We sat at circular tables in a darkened room at a location called Milk Studios in Hollywood and donned HTC Vive VR headsets and headphones.
Each headset had a glowing neon frame, so you see other participants around the room. Off to one side were more glowing headsets. It transpired that these belonged to people at a separate studio in London, where Jaguar had created a second VR hub. We could hear them and wave at them as if they were in the room with us.
In the darkened VR world, up popped Andy Jaye, the radio and television presenter compering Jaguar’s launch. He was located in a room elsewhere in the building in LA, being projected in 3D into the virtual space. Then in strolled Jaguar’s design chief Ian Callum, who explained the I-Pace’s design as the car began to take shape alongside him.
Of course, the VR world can put you anywhere in the universe. One minute we were in space, looking down on the Earth as Jaye quizzed Callum on the design origins of the I-Pace. The next minute we were at Venice Beach in LA, sitting in the driver’s seat of the I-Pace and examining the cabin in detail.
It was a fully immersive experience. As Ian Hoban, Jaguar’s vehicle line director, appeared to explain the technology underpinning the I-Pace, it was possible to zoom in on components such as suspension or the battery pack using a hand-held controller.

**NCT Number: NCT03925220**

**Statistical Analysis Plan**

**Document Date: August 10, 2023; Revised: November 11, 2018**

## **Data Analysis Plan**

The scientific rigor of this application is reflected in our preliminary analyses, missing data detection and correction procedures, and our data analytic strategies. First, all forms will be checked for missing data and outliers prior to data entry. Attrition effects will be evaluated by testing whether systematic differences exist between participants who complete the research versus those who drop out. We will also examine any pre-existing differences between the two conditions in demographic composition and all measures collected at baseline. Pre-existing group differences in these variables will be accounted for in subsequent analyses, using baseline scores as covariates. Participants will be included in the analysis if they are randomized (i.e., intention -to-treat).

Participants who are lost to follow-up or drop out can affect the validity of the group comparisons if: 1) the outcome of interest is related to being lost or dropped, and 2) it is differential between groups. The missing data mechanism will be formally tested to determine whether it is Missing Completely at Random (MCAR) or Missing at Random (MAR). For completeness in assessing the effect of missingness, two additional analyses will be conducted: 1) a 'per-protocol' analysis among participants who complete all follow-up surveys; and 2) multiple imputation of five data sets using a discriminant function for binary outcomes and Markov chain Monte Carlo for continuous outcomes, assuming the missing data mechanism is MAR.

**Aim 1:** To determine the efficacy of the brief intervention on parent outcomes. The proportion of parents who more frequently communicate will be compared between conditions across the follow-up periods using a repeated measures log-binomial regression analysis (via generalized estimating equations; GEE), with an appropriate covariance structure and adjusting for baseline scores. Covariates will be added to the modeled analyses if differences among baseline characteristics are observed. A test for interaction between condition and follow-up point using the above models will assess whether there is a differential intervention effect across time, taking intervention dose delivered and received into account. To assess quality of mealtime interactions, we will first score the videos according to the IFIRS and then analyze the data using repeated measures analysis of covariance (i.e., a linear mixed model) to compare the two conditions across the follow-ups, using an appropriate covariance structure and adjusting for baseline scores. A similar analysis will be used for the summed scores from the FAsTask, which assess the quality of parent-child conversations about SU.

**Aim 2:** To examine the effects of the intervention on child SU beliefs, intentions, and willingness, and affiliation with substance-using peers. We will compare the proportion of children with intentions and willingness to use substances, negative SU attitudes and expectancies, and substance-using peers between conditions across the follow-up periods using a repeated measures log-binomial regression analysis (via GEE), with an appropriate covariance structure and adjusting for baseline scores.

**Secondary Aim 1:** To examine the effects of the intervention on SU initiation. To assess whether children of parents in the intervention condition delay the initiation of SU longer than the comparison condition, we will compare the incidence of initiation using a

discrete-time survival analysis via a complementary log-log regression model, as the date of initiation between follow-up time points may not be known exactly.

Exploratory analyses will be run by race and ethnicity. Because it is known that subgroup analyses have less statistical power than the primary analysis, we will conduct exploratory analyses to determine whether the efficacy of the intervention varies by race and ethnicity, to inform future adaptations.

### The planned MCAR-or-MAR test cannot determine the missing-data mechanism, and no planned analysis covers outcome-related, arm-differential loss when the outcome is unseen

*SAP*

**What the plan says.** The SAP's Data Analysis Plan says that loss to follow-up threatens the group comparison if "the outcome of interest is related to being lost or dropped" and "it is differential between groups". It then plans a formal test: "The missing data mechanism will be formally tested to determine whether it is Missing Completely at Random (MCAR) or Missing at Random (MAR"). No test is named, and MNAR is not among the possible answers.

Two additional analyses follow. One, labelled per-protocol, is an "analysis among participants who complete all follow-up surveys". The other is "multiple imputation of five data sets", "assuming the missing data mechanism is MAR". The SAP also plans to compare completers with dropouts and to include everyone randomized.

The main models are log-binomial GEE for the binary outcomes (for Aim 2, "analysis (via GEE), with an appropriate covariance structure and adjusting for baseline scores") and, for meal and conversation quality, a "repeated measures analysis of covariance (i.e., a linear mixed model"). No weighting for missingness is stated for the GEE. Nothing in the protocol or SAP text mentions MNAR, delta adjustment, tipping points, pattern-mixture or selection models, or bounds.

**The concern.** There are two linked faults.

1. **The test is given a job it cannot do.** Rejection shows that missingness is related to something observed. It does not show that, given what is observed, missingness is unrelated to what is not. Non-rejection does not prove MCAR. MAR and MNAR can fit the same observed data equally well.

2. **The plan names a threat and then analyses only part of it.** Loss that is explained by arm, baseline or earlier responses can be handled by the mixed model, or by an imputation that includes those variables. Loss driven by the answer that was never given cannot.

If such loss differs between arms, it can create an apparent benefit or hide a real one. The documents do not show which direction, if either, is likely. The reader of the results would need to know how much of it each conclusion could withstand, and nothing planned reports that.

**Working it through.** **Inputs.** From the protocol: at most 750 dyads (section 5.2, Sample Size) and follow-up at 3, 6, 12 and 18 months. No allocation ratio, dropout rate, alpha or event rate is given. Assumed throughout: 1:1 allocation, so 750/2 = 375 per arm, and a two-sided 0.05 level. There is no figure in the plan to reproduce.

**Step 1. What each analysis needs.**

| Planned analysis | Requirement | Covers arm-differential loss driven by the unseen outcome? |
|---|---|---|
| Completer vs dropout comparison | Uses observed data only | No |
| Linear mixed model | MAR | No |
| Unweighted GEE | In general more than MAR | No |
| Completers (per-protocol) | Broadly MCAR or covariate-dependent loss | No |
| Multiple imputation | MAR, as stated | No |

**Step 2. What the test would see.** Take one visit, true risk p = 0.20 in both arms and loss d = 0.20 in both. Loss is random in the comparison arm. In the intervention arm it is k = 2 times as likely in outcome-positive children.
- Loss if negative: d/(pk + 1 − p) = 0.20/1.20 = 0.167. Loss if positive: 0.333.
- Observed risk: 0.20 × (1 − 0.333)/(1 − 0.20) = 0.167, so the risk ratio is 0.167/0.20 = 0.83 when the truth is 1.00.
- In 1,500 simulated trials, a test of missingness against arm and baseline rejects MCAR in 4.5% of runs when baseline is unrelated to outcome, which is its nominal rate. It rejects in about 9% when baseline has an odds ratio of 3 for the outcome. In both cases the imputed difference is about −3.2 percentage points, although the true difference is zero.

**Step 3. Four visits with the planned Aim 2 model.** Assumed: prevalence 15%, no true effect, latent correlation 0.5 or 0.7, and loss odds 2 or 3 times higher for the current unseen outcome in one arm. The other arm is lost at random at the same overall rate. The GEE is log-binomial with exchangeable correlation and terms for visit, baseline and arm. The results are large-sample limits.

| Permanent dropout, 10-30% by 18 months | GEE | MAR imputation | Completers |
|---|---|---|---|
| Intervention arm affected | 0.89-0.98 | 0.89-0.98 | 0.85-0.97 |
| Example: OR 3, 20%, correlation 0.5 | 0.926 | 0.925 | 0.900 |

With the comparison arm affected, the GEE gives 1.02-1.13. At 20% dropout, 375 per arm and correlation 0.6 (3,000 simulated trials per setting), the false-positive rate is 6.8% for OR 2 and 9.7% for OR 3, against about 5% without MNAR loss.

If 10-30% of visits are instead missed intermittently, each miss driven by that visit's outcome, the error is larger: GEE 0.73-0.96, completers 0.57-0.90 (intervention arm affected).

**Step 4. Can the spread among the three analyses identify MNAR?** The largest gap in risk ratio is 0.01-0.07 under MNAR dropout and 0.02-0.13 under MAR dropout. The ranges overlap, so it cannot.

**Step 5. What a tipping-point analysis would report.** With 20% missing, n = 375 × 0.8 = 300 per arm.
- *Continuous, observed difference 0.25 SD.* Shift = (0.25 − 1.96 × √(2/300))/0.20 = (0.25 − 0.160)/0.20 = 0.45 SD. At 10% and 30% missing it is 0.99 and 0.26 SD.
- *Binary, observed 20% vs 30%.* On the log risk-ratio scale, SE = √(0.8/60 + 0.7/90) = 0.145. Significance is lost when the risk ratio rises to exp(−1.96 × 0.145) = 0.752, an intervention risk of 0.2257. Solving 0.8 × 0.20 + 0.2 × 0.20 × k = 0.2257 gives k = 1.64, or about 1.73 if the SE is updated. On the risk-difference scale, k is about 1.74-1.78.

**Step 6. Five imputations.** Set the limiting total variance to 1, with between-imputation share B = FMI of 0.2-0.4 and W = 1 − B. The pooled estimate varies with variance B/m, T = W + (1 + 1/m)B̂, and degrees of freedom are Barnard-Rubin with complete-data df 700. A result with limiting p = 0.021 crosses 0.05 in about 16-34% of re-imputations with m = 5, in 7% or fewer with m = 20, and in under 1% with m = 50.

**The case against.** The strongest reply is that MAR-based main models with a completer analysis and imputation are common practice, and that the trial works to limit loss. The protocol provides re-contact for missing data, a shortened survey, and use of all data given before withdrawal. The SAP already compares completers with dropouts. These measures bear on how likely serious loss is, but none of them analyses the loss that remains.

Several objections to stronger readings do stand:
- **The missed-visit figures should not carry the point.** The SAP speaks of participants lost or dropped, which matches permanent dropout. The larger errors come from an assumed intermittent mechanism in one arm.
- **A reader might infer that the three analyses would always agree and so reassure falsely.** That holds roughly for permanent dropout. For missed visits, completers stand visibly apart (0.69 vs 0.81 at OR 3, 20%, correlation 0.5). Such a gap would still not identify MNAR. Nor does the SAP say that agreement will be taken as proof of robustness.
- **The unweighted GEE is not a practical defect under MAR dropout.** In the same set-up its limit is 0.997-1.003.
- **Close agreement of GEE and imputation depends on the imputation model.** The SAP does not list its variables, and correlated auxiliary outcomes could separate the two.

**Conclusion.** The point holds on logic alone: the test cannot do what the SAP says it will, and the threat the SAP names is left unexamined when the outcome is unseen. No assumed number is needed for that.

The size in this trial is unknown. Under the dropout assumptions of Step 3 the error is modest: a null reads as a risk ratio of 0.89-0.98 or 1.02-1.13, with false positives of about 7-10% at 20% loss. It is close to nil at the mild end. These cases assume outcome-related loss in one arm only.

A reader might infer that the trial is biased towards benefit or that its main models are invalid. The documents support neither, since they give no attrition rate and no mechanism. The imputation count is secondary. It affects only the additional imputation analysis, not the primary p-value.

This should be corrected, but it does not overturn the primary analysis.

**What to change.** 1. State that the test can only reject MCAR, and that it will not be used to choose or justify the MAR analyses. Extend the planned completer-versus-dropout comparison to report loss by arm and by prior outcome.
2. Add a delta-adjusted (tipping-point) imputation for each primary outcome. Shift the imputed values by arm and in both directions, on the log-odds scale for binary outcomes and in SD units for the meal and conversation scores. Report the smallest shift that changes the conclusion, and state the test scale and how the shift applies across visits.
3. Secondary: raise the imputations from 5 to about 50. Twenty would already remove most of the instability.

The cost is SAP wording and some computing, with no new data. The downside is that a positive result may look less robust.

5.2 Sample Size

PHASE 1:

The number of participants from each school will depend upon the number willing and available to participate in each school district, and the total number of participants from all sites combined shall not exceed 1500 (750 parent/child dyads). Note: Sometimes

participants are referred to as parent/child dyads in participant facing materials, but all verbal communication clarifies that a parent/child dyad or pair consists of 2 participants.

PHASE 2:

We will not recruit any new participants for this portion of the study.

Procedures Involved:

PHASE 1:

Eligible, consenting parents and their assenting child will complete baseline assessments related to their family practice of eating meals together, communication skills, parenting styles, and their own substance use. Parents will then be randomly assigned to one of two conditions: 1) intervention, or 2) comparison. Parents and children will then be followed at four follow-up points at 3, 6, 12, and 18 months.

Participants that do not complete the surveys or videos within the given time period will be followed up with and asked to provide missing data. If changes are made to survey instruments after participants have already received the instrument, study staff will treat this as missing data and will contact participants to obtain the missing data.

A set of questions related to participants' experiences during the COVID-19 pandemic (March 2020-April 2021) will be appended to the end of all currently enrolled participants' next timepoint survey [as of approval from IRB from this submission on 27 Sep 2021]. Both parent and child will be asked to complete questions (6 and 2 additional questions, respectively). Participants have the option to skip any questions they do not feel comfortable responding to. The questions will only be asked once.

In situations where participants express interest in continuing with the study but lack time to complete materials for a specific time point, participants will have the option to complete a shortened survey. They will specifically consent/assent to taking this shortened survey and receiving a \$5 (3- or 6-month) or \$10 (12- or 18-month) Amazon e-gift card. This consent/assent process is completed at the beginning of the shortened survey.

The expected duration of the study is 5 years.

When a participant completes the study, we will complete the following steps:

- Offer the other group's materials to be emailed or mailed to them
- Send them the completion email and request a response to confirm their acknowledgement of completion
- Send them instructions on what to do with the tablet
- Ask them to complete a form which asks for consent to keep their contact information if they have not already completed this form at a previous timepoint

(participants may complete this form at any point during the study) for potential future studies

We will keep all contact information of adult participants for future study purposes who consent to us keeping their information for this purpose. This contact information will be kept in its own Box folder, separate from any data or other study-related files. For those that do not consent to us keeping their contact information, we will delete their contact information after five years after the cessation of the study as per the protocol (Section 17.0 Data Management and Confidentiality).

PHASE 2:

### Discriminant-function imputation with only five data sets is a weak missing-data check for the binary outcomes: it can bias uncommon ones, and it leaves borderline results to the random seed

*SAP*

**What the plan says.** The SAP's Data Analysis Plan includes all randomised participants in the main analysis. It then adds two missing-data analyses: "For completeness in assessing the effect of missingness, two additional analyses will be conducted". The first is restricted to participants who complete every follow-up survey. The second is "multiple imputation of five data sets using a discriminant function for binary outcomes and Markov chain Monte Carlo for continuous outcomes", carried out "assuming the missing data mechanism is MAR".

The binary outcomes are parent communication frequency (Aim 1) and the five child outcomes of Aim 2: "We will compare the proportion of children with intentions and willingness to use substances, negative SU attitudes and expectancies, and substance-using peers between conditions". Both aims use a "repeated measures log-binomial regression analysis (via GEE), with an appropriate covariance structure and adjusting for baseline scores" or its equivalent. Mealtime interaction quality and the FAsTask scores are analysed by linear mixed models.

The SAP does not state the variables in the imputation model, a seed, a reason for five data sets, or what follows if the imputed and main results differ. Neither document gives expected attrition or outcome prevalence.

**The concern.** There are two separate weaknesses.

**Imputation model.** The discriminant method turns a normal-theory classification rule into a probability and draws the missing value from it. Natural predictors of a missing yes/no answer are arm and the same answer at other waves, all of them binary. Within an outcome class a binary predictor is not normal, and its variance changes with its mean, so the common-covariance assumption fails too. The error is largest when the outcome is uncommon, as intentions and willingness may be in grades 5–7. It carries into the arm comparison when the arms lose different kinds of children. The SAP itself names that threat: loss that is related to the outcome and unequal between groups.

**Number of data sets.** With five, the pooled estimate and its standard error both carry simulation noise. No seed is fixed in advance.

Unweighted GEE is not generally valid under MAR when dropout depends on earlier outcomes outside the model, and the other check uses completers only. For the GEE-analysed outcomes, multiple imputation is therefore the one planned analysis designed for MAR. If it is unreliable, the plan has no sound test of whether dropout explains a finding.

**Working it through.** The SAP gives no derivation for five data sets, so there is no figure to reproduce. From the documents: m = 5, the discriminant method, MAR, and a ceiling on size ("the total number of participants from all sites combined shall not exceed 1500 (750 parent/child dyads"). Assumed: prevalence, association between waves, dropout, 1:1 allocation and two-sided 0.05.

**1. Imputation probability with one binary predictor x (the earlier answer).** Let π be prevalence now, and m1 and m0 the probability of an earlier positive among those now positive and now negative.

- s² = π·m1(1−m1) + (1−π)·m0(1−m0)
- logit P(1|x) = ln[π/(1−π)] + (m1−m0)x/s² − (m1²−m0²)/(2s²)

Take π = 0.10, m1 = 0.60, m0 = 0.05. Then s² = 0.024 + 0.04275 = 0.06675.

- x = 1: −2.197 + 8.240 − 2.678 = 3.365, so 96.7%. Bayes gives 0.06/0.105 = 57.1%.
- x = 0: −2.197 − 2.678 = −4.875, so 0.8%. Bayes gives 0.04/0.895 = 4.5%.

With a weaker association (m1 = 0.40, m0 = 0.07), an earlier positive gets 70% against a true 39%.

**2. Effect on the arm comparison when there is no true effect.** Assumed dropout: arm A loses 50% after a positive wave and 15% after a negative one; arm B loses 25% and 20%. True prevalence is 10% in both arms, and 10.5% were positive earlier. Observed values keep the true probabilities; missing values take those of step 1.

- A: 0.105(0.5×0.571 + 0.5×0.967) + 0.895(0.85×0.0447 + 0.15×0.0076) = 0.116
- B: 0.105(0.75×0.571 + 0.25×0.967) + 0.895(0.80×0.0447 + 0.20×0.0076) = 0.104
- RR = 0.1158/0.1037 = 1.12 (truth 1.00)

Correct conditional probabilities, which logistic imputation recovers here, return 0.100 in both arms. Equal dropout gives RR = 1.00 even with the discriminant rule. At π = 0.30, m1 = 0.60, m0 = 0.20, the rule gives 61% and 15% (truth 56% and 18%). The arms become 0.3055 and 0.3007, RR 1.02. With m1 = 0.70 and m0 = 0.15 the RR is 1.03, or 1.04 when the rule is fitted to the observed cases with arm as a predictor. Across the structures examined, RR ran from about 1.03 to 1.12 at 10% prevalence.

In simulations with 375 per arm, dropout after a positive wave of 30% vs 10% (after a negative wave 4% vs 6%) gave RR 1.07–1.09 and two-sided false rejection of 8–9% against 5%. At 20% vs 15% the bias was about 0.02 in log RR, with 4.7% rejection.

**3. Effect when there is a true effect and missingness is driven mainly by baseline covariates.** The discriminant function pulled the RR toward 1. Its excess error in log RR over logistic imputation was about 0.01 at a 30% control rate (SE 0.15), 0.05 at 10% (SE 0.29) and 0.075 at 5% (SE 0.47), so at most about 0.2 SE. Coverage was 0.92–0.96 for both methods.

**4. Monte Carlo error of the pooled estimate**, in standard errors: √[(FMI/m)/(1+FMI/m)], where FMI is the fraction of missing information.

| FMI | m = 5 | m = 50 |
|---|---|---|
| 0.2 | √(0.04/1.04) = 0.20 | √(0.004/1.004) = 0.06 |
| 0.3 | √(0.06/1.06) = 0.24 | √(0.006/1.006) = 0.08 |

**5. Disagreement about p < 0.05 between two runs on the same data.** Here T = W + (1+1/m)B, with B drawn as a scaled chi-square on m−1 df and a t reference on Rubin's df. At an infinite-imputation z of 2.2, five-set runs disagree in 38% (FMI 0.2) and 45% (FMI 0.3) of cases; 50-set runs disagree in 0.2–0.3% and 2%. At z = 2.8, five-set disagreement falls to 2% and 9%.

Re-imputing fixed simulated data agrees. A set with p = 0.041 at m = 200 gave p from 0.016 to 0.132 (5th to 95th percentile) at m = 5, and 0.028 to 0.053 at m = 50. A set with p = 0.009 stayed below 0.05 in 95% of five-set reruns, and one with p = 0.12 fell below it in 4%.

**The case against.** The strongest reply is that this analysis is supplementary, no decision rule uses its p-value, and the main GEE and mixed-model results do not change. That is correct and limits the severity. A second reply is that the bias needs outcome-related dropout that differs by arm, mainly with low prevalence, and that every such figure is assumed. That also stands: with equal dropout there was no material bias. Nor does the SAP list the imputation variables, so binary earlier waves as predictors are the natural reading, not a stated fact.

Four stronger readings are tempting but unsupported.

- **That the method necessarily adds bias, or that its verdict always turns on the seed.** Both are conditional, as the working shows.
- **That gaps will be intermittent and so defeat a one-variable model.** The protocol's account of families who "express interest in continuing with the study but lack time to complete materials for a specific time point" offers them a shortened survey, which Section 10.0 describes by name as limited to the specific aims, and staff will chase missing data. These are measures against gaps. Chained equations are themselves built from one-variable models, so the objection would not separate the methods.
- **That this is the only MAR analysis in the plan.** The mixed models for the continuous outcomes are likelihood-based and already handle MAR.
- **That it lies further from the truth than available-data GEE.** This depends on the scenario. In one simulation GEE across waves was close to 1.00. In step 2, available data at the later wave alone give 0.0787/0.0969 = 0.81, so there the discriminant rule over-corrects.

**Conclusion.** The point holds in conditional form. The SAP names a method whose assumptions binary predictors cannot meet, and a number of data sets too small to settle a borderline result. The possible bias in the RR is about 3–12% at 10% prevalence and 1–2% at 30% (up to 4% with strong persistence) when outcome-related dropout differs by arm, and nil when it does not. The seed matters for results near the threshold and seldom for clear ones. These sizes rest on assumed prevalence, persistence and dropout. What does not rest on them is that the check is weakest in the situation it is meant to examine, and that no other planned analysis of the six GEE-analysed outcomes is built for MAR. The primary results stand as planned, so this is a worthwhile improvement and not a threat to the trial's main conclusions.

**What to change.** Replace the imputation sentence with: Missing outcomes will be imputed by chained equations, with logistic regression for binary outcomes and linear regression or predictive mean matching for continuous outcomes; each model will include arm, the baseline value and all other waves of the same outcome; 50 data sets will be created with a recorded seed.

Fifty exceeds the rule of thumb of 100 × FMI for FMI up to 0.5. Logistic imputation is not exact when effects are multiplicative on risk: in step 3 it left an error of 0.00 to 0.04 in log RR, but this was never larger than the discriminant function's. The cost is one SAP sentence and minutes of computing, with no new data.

To cap it all, once we removed our headsets and left the VR world, the real Jaguar I-Pace Concept had been wheeled out in front of us.
I was at a Renault event at the recent Paris motor show that used VR to showcase the new Trezor concept car, but the scale and ambition of Jaguar’s effort was certainly on a different level to any VR stunt I’ve experienced before.
Jaguar claims this was the largest live and connected VR event of its type to date, and it is clear that some serious resources went into making it work.
Jaguar worked with HTC, which supplied its latest Vive headsets, headphones and VR controllers (about £1000 per kit for each of the 66 guests who attended one of the launches Jaguar hosted during the day). Dell provided the computing power required to run the VR systems, and Jaguar employed a virtual reality director named Alexander Horton to direct the launch event.
Horton, a Brit who drives a Land Rover Defender, told me he had about 12 weeks to take the project from concept to reality, although Jaguar had laid the groundwork months earlier.